For the thrill of it

For the thrill of it

In search of adventure? Adrenaline junkie Keith Bain rounds up some of Africa’s top experiences

Swim with giants 
Surrendering to the indifference of a humungous-yet-gentle whale shark is among the most magical feelings you can have in the sea. The warm blue depths of Mozambique’s Tofo Bay shelter the planet’s densest population of these mysterious creatures, which feed on fish eggs, krill and crustaceans. They’re docile giants and pay you little heed as you bob in the water alongside them. Experts (who admit knowing very little) say about 70% of Tofo’s whale sharks, which arrive each November are juvenile males – a statistic that causes tremendous speculation as to the whereabouts of the grown-ups (which can reach more than 14 m).

Channel your inner cowboy
Become a modern-day desert cowboy by climbing into the saddle of a four-wheel Honda quad bike and following your guide on a feel-good roller-coaster ride through the dune fields of Dorob National Park, which borders Swakopmund, Namibia’s adventure capital. Manoeuvring the bikes in the sand takes a little bit of getting used to, but once you’re familiar with the size of your turning circle and know just how far you can safely push these puppies, the chilled journey through the outback turns into a thrilling adventure.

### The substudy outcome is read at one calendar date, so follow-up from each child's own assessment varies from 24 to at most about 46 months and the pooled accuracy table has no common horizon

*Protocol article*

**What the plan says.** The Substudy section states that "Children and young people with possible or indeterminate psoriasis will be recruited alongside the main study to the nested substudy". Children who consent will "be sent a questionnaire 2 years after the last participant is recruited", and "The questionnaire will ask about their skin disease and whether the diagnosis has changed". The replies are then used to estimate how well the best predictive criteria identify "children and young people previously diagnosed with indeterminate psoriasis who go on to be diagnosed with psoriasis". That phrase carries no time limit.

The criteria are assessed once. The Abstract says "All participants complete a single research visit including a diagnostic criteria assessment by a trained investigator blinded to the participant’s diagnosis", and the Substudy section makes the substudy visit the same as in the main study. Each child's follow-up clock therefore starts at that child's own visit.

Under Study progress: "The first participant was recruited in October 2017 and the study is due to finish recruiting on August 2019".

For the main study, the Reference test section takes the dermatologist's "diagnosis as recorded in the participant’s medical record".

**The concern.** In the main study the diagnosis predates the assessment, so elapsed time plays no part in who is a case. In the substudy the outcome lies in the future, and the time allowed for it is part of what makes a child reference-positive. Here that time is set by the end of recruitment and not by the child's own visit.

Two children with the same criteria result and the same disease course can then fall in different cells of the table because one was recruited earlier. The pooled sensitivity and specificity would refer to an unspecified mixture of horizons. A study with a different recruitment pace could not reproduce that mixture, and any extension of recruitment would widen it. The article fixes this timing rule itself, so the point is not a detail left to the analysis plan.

Paddle on a liquid highway
Rapids aside, there are few gentler, more serene ways of experiencing the Richtersveld’s brutal beauty than floating and paddling down the Orange River where it cuts a path along the SA-Namibia border towards the sea. Most of the time, rafting involves gliding peacefully along, the silence pierced only by the caress of paddles dipping into water, the plop of jumping fish and the whoosh of goliath herons launching their bulky bodies into the air. When the water is high (as it usually is in February and March), though, fast-water channels can add a few capsizing thrills. You paddle between 14 and 25 km each day, striking camp on deserted embankments where you sleep beneath an ebony sky laden with stars. A few days of this, and you forget the world you left behind.